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The original item was published from 1/25/2023 10:01:51 AM to 2/5/2023 12:00:00 AM.

News Flash

District 5 News

Posted on: January 25, 2023

[ARCHIVED] Recap of Jan. 23, 2023 TIDD Board Meeting and City Council Work Session

City Councilors

The City of Las Cruces’ Tax Increment Development District, which largely consists of members of the Las Cruces City Council, received updates on finances and current projects at its quarterly TIDD Board meeting, Monday, Jan. 23, 2023, in Council Chambers at City Hall, 700 N. Main St.

Immediately following the TIDD Board meeting, City Council convened for a work session.

The TIDD Board was told the special tax district, which includes properties in downtown Las Cruces, had a total fund balance of $10,685,195 at the end of December 2022. Also, annual TIDD revenues for Fiscal Year 2023, as of Monday, were at $2,899,779. TIDD revenues for Fiscal Year 2023 are now projected to exceed $4 million by end of the fiscal year, on June 30, 2023.

City staff also told the TIDD Board significant progress has been made to reconstruct Parking Lot 7, on Water Street, and to replace a public restroom and landscape the area. The parking lot will have addition a lighting and the size of the restrooms will be doubled and will provide better access to downtown patrons.

Resurfacing of the parking lot is currently underway and the restrooms are anticipated to open soon.

There also was discussion among TIDD Board members who want temporary shade to be provided at Plaza de Las Cruces. Consensus has been reached from city staff with the Public Works and Parks & Recreation departments, and Facilities and Sustainability offices that further evaluation is needed regarding the proposed use of shade trees at the Plaza and a temporary shade structure that could be placed there. City staff intends to re-engage with consultants on ideas for a temporary shade structure and additional information will be presented to the TIDD Board at its April meeting.

Monday’s City Council work session included a presentation to the Council regarding proposed designations of Metropolitan Redevelopment Areas (MRA).  The City has been working with consultants to designate portions of the City’s infill area as MRAs.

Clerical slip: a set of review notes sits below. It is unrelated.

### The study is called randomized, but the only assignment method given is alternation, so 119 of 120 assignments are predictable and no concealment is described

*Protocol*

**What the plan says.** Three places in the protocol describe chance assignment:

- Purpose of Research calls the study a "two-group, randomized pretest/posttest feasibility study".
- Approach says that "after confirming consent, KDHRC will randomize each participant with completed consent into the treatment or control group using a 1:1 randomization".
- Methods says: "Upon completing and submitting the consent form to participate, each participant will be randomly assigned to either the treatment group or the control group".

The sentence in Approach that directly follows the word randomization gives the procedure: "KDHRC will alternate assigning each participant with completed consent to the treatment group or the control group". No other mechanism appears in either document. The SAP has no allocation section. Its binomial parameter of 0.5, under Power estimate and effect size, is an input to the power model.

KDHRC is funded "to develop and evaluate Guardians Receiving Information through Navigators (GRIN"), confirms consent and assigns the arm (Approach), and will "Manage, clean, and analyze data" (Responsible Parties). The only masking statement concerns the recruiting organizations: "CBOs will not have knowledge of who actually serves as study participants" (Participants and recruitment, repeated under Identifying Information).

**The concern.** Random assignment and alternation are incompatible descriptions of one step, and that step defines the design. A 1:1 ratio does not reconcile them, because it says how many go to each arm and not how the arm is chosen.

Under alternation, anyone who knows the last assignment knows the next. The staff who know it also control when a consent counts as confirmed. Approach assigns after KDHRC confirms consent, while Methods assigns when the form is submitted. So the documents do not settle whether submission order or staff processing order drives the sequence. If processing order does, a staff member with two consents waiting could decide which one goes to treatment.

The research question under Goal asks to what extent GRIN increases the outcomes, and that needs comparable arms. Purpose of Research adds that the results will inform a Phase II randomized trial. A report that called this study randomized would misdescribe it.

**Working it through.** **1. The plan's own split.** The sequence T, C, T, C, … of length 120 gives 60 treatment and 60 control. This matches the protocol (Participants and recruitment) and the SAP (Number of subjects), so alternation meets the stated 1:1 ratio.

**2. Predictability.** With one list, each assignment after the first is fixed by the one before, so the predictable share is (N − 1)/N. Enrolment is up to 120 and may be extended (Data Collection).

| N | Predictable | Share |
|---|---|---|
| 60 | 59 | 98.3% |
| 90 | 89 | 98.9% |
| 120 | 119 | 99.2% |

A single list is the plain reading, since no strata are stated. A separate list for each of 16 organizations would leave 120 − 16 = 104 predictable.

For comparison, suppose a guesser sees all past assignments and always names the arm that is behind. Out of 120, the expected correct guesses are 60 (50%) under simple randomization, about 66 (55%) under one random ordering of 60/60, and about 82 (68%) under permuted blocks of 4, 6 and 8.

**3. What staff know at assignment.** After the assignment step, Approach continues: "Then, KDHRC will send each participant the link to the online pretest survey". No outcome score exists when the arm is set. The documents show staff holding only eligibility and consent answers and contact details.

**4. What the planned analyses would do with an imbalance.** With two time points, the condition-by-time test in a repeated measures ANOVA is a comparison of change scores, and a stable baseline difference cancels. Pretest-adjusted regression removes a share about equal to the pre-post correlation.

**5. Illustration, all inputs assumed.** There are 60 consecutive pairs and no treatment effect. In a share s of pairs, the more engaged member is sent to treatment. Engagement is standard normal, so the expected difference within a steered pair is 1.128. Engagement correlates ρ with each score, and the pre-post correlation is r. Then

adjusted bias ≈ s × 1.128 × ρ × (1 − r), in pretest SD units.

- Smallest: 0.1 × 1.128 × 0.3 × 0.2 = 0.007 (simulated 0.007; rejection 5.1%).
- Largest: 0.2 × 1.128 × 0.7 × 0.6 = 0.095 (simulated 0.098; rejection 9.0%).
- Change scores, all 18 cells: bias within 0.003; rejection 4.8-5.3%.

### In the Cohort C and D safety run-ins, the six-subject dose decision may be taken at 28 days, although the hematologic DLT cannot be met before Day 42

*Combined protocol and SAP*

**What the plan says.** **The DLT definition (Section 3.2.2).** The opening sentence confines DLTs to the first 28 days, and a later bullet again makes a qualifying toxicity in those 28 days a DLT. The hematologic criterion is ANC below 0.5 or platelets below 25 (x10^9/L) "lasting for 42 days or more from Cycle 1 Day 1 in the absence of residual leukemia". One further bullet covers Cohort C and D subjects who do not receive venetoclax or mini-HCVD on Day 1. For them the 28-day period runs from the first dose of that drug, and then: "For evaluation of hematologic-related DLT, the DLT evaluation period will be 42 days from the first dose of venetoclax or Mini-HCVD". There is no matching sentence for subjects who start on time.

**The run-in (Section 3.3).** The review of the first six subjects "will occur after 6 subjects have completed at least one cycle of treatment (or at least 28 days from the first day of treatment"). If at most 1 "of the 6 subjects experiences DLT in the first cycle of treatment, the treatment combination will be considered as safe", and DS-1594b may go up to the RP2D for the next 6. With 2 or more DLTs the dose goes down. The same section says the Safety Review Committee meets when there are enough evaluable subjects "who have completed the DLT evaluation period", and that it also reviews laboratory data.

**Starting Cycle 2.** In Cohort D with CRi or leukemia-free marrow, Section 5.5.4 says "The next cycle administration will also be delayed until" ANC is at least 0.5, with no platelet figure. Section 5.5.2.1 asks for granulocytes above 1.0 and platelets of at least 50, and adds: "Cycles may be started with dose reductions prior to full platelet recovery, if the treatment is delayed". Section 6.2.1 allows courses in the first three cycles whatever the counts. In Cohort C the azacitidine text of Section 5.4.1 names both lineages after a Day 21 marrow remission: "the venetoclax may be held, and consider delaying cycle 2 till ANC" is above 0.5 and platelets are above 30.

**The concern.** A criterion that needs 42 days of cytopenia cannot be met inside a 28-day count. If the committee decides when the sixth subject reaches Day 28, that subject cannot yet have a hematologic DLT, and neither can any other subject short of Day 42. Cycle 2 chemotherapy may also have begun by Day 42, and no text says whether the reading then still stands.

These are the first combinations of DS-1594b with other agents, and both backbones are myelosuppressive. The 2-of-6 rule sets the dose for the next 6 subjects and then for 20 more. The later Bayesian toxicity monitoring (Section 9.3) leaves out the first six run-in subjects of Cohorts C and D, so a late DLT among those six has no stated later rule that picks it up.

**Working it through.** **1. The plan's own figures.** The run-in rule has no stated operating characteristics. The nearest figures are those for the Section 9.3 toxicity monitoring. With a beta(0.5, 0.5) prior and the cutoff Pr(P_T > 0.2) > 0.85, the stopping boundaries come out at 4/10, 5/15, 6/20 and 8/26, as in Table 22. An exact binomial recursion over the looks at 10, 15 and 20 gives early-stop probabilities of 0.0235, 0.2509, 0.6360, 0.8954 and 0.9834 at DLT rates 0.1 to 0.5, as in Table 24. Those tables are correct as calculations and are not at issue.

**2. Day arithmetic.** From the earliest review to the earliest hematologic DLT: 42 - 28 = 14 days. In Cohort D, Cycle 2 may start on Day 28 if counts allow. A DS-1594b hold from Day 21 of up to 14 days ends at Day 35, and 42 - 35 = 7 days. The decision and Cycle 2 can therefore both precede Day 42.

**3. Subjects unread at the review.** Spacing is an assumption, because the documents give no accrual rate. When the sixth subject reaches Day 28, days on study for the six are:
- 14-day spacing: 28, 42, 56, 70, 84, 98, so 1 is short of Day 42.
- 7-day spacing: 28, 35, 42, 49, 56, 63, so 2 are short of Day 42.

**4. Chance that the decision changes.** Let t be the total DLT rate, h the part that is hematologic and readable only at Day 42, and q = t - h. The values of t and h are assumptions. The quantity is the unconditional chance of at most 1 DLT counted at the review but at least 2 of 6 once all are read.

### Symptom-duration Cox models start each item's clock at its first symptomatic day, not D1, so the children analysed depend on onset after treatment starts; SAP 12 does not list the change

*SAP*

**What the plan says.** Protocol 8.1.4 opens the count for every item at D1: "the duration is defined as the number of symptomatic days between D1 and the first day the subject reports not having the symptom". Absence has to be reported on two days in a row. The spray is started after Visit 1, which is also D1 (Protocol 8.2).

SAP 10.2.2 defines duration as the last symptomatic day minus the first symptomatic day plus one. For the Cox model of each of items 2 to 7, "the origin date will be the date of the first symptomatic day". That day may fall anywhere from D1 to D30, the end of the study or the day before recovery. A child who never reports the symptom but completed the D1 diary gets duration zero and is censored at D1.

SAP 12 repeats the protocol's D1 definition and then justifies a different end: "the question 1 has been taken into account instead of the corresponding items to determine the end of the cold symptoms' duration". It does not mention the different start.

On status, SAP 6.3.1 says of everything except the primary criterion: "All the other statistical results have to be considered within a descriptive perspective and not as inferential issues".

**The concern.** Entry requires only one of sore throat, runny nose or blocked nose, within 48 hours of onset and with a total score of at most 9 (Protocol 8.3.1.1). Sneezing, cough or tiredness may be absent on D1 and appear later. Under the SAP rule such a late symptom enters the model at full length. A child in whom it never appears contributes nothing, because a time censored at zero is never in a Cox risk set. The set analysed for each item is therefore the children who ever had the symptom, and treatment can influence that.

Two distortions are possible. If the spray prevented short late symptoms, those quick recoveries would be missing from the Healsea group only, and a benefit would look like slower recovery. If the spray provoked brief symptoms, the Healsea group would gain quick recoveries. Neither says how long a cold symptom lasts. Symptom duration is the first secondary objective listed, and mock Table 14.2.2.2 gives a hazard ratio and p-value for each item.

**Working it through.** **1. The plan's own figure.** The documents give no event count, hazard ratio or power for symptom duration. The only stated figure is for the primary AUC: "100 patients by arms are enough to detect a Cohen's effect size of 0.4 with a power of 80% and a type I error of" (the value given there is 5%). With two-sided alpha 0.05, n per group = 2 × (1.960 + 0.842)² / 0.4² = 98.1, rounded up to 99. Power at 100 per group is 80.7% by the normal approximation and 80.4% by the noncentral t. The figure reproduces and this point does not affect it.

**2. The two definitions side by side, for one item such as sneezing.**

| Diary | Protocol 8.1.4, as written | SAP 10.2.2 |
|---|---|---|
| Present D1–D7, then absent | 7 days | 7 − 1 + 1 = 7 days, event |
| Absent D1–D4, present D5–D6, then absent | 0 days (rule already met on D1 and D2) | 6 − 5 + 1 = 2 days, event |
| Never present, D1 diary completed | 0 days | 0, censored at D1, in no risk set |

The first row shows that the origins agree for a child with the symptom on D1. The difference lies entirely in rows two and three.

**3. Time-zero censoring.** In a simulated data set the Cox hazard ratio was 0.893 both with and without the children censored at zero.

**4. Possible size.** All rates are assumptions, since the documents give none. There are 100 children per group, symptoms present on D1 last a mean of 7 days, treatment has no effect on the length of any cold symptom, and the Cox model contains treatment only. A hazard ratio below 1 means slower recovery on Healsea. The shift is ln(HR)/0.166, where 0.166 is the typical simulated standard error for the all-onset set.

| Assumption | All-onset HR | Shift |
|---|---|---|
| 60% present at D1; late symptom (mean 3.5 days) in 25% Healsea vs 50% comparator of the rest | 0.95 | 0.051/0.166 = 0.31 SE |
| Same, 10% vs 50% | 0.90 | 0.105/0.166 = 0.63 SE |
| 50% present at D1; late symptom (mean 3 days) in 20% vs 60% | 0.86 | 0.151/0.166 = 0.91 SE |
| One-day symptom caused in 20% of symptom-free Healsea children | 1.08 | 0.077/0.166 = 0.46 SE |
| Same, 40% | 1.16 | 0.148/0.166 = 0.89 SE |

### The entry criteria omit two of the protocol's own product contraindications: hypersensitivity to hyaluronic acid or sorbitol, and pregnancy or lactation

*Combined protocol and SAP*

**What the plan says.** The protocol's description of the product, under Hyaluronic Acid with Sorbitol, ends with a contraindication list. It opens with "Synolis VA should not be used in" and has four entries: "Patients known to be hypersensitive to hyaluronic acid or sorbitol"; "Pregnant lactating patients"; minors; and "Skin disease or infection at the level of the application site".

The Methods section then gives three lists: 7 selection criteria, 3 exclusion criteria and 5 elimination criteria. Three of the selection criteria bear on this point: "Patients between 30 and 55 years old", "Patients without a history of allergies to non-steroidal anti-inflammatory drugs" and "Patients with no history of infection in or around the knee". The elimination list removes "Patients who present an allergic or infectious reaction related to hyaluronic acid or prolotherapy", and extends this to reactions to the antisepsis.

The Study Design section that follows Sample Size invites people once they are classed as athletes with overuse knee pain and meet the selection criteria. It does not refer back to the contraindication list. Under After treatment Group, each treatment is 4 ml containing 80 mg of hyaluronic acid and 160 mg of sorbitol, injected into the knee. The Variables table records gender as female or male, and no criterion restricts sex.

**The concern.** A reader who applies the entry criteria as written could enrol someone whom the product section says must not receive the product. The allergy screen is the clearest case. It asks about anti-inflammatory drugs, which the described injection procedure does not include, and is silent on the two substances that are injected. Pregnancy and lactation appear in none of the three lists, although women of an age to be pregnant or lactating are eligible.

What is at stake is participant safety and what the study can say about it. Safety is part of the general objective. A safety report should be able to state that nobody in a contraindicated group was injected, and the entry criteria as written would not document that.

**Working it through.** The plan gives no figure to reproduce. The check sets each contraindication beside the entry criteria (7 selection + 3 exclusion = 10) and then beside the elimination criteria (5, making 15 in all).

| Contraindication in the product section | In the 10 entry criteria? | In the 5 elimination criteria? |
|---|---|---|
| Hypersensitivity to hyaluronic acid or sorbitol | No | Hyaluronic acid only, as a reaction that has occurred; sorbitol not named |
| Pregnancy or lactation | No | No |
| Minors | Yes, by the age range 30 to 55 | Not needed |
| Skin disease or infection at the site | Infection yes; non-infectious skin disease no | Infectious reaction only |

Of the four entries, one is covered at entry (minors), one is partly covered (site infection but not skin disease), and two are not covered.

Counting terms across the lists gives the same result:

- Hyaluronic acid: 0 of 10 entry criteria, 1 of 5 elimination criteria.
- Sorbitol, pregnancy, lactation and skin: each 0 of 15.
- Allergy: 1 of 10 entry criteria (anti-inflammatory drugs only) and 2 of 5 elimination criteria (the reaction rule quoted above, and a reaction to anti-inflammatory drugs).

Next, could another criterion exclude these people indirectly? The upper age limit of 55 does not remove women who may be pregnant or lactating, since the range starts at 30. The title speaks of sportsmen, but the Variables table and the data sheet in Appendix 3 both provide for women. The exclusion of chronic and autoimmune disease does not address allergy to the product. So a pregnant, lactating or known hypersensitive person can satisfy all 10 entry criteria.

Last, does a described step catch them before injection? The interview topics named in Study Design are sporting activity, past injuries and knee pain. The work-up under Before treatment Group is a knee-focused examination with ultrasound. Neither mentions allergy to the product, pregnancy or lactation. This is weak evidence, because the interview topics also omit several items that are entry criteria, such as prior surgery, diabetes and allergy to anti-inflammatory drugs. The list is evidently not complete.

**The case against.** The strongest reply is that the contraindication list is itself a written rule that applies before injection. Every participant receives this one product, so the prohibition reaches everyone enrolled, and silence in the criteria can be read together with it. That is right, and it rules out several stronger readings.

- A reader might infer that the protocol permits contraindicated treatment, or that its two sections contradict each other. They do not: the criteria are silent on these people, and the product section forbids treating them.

The boundaries of the infill area are Interstate Highway 25, the northern boundary of the University Avenue Corridor Overlay Zone, Valley Drive (New Mexico Highways 188 and 185), Hoagland Road, Alameda Boulevard, Three Crosses Avenue, and north Main Street (U.S. Highway 70).

An infill area, usually within an urban area, look to fill the vacant lots that exist between other developments in that area. Infill areas are characterized by having a high level of demand, due to increased property values in desirable locations with high barriers to entry.

More information about infill is available through the City’s Community Development Department website by clicking here.

An MRA designation would allow for the contribution of public resources to private development projects. A designation also would create a plan that includes extensive community engagement to plan for further economic development and housing improvements.

MRA plans facilitate public-private partnerships to assist in economic development, and improvements to infrastructure and housing. Downtown Las Cruces has already been designated as an MRA, and the designation has helped the community’s efforts to revitalize downtown the past several years.

There was considerable discussion from the Council about what areas it would prioritize as MRAs. No Council consensus was reached, but City staff plans to return March 20 with a Resolution to Council to designate which two areas will initially be designated as MRAs.

Also, during Monday’s work session, Presiding Municipal Court Judge Joy E. Goldbaum updated City Council on court operations from 2016 to 2022. Among some of the information shared with the Council was a reduction in the number of cases filed in Municipal Court.

In 2016, there were 16,075 cases filed in Municipal Court. But there has since been a steady decline. Partly due to the COVID-19 pandemic, the cases in Municipal Court dropped to 11,635 by 2019 and fell to a low of 6,050 when the pandemic peaked in 2020. But by 2022, cases in Municipal Court had slowly begun to increase to 6,486.

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